Brian Ardinger (left), a co-founder of The Big Plate and the former chief marketing officer at Nanonation, started working as EiR at NUtech Venture on Aug. 1. Luke Smith, a serial entrepreneur based in Arizona, will also regularly mentor over the phone and in person.
The goal is that by the time a company is done at NUtech Ventures, it will be ready to go out into the marketplace and pitch to customers and potential investors.
Executives at NUtech said Ardinger was an attractive candidate because of his previous involvement in the Lincoln entrepreneurial community, including his work creating The Big Plate.
“I’m very challenged by the opportunities here to be immersed in new ideas,” Ardinger said.
Fostering student entrepreneurship
UMKC has taken a different approach: Its three EiRs are volunteers and work primarily with undergraduate students.
“It’s a matter not of whether to spend money, it’s a matter of where you put it,” said John Norton, associate director of the Institute for Entrepreneurship and Innovation at UMKC, noting that UMKC has chosen to invest in the university’s 3-year-old Entrepreneurship Scholars program.
Norton (left) said UMKC’s EiRs, who come from backgrounds in technology, finance and law, will have a one-year term, during which they’ll typically be on campus one day per month. When they’re in the office, students and community members can make an appointment or drop in to seek their mentorship.
Over the next year, the e-scholars will launch up to 40 new businesses, Norton said, that can benefit from the wisdom of the EiRs.
UMKC already had a mentorship program, but Norton said the EiRs were recruited because they were senior-level executives, had a wide range of experience and were dedicated to the program and Kansas City as a whole.
“I think the reason they were initially appointed was they were just very committed to the program and very committed to the students,” Norton said.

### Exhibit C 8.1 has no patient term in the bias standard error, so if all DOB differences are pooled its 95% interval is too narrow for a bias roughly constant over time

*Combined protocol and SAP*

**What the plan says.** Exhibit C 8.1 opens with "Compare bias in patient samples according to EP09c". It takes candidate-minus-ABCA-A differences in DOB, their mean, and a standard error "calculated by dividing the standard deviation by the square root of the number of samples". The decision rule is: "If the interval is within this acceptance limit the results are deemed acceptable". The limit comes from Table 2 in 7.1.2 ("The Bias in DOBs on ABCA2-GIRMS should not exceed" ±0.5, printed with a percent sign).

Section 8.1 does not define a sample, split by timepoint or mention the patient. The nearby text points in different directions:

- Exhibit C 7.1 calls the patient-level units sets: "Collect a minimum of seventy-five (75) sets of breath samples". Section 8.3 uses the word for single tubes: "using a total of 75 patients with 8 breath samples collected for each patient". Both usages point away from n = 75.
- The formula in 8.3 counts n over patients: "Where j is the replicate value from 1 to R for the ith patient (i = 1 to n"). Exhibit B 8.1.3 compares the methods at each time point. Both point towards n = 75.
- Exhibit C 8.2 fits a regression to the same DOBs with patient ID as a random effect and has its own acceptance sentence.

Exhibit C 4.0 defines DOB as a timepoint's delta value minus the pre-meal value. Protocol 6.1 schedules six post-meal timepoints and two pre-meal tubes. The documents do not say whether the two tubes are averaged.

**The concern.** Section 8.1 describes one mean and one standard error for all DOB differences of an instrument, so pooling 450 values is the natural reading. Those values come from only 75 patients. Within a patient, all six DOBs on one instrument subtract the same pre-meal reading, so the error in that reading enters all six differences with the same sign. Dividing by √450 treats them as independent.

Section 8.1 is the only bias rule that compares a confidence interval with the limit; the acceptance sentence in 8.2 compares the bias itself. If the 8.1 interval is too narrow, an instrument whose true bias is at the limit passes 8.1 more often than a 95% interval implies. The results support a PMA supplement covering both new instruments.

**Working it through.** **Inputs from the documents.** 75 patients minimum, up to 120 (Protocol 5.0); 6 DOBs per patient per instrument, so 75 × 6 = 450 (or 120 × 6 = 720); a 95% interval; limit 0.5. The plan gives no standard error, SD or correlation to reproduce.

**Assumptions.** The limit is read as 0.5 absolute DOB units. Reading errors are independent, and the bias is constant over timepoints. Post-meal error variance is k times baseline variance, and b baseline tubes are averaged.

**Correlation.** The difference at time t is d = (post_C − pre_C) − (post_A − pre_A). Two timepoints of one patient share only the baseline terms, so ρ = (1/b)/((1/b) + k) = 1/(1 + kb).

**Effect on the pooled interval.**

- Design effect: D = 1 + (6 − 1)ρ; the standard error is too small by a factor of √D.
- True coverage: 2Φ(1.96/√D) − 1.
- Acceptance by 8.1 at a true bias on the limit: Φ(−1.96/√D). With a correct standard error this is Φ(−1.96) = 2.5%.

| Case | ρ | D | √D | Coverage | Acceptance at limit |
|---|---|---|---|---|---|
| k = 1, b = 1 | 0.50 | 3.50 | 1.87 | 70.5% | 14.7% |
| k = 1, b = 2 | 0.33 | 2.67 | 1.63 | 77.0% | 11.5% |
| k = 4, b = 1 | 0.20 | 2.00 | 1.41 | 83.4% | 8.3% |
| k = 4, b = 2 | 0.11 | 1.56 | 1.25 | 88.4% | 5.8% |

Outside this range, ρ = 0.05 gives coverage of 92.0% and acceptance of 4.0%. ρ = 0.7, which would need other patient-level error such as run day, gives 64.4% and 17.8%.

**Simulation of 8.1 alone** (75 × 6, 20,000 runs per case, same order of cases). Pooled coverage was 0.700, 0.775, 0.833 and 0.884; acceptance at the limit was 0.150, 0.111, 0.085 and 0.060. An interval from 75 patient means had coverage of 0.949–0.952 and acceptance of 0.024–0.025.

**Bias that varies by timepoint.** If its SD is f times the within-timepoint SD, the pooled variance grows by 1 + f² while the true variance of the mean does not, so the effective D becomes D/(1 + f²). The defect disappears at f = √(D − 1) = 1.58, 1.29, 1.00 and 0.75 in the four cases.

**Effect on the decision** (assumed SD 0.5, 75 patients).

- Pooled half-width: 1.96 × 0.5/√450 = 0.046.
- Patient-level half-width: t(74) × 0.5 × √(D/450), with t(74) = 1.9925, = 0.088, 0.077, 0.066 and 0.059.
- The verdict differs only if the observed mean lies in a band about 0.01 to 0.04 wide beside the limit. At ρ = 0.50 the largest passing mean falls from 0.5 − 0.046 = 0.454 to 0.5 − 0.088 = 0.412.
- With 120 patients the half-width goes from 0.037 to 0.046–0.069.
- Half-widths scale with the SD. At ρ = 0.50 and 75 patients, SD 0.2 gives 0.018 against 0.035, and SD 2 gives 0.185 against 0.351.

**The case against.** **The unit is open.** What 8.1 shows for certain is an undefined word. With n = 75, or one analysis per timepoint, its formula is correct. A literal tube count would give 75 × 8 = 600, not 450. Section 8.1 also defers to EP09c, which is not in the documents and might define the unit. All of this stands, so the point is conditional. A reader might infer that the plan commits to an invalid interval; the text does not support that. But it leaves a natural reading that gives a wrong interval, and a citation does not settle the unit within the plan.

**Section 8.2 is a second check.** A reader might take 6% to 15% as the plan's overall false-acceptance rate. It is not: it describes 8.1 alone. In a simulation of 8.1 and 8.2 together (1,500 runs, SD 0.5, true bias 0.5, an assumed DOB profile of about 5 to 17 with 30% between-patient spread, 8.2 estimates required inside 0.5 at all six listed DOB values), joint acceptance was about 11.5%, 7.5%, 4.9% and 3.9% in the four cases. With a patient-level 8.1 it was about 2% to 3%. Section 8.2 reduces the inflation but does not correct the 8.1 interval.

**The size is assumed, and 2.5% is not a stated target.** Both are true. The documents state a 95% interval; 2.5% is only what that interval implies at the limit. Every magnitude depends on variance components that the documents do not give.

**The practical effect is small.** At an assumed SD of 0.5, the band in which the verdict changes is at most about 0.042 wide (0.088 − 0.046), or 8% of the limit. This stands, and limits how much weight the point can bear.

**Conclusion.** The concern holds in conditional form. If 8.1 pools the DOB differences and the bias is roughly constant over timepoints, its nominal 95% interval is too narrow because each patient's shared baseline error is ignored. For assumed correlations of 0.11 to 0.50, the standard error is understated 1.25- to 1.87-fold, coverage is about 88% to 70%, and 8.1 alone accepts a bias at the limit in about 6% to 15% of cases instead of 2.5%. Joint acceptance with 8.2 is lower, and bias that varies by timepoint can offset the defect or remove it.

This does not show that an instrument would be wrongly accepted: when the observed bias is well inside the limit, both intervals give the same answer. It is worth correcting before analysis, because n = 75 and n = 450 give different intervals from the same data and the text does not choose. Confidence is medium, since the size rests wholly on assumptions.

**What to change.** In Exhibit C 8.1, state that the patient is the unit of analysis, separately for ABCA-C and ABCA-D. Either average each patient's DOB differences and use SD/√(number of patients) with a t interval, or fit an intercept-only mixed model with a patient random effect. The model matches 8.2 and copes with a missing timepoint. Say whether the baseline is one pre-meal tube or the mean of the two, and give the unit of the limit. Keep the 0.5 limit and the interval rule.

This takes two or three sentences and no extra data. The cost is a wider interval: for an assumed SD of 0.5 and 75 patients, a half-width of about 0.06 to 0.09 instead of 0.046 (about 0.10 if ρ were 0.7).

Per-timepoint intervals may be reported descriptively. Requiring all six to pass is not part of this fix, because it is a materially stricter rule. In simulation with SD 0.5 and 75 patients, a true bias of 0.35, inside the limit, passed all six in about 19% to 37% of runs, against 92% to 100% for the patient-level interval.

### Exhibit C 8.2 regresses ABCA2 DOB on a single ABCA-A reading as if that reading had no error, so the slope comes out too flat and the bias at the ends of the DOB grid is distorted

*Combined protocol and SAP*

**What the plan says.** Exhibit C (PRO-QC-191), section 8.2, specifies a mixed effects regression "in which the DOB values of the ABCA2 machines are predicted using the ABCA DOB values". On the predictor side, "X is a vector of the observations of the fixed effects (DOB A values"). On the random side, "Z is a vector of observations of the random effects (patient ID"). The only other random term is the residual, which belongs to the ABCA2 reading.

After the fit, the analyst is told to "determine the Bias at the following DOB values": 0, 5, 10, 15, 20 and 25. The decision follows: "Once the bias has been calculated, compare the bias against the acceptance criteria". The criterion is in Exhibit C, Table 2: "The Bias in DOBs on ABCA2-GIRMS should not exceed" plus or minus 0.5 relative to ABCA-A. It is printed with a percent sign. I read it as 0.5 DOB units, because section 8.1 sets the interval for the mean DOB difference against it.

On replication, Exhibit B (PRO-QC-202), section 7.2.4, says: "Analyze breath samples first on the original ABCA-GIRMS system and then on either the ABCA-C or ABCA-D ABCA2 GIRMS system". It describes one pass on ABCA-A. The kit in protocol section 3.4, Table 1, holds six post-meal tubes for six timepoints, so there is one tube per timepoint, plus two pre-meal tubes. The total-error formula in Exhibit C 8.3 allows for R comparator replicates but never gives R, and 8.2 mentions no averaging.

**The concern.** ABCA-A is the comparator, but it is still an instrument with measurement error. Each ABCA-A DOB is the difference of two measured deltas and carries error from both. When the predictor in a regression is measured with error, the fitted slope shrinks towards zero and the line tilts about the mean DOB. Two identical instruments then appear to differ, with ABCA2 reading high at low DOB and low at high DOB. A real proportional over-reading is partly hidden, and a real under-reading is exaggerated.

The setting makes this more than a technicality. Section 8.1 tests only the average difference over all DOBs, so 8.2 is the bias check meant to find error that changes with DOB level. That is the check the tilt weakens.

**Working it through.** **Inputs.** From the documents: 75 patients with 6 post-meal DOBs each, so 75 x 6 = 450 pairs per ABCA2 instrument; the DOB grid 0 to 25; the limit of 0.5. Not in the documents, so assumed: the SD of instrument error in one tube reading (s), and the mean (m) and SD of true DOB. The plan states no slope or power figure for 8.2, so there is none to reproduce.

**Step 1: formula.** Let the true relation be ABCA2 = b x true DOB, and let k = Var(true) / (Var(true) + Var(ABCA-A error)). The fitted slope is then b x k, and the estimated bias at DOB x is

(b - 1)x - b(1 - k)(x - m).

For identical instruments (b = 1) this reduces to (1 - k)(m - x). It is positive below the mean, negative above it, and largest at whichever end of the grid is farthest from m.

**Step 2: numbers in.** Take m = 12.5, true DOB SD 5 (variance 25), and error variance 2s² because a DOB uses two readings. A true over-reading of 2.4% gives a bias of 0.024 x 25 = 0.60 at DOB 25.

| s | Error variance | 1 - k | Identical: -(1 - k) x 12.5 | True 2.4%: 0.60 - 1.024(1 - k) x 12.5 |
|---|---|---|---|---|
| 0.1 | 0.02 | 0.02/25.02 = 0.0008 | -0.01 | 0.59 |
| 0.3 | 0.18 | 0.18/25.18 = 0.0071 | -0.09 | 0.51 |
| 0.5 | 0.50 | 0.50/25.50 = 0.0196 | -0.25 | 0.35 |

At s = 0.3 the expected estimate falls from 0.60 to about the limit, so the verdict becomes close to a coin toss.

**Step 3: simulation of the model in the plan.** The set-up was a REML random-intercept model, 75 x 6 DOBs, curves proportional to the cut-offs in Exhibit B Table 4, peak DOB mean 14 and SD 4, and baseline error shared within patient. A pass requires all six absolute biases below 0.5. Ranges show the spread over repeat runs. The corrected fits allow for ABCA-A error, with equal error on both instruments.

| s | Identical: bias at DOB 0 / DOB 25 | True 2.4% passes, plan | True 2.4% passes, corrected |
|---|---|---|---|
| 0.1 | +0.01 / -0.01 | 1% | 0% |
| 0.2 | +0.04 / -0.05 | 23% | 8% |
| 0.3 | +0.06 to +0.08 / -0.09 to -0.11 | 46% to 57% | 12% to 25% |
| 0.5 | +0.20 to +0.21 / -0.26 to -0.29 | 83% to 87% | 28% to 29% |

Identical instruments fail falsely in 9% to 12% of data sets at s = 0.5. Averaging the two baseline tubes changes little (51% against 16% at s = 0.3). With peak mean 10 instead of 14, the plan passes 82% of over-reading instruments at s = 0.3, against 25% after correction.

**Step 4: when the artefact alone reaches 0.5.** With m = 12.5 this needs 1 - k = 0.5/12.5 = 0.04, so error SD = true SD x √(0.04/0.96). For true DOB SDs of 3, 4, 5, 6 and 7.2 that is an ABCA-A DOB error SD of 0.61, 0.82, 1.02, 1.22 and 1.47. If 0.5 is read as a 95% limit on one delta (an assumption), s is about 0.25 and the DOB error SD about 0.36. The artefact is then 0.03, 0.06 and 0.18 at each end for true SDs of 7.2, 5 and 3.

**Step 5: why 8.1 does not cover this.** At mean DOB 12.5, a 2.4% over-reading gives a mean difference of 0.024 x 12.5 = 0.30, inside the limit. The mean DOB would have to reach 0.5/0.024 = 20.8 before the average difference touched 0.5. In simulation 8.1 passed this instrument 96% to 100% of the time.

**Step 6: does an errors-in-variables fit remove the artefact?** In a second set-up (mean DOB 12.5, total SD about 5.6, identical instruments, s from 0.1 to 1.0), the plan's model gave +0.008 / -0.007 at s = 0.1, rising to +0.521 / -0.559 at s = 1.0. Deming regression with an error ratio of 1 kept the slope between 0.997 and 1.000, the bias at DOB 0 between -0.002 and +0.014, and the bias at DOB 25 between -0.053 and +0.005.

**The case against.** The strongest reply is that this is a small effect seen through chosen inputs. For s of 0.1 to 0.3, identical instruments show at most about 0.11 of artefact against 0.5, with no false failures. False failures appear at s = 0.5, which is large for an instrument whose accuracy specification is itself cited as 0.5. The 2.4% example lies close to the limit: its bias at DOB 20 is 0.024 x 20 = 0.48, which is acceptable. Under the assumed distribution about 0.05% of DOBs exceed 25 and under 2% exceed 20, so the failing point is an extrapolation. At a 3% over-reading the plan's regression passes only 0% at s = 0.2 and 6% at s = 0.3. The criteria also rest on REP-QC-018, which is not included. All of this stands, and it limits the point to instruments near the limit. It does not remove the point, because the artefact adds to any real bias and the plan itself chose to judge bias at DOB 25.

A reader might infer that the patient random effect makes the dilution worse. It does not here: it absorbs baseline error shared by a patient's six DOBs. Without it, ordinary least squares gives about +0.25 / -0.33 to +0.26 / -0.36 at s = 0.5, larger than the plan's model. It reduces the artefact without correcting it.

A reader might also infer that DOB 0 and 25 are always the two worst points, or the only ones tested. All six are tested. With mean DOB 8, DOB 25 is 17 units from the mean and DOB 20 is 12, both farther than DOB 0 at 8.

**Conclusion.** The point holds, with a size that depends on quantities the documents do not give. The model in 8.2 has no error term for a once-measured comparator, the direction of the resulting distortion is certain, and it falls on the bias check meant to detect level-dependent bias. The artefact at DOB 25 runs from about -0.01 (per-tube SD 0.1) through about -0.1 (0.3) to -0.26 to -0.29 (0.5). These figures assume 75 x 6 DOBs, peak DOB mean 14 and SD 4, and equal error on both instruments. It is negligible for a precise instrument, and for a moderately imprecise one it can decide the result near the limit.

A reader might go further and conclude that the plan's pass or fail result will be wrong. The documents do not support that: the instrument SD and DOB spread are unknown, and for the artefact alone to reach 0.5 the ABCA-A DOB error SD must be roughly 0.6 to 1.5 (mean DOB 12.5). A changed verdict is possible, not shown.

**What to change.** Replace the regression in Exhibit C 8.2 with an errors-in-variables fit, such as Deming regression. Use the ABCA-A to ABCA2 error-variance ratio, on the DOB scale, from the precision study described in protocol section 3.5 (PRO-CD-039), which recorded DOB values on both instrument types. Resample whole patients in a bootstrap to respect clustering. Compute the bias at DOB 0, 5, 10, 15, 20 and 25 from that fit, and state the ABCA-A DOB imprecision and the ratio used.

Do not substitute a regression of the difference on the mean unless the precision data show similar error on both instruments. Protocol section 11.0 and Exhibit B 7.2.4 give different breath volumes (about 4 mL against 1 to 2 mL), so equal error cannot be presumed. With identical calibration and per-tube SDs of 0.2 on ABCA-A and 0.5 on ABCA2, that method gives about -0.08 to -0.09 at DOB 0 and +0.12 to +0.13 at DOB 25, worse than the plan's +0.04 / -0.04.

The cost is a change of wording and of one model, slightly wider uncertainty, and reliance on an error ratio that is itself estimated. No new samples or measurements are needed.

He said UMKC was pleased with the results and is about to invite two more entrepreneurs to the program.
While the EiRs are bringing their years of experience and connections to the universities, the institutions hope the relationship will be mutually beneficial.
Lorenzen said that the future EiR could potentially exit to work with one of the companies he or she mentors.
Smith said he’s excited to see the process of entrepreneurship in action, and potentially write some articles about best practices for incubating entrepreneurship.
In many cases, the reward is simply the satisfaction of giving back. “They appreciate the fact that somebody helped them at some point in their life,” Norton said, “and they want to help somebody else.”
Though they won’t likely make any iconic artistic contributions to their campuses, these EiRs hope to leave their mark on the economies of the Silicon Prairie.
“No one person can create an ecosystem by themself,” Ardinger said. “We’re looking to be very much a part of the overall entrepreneurial ecosystem, not just within the confines of the university.”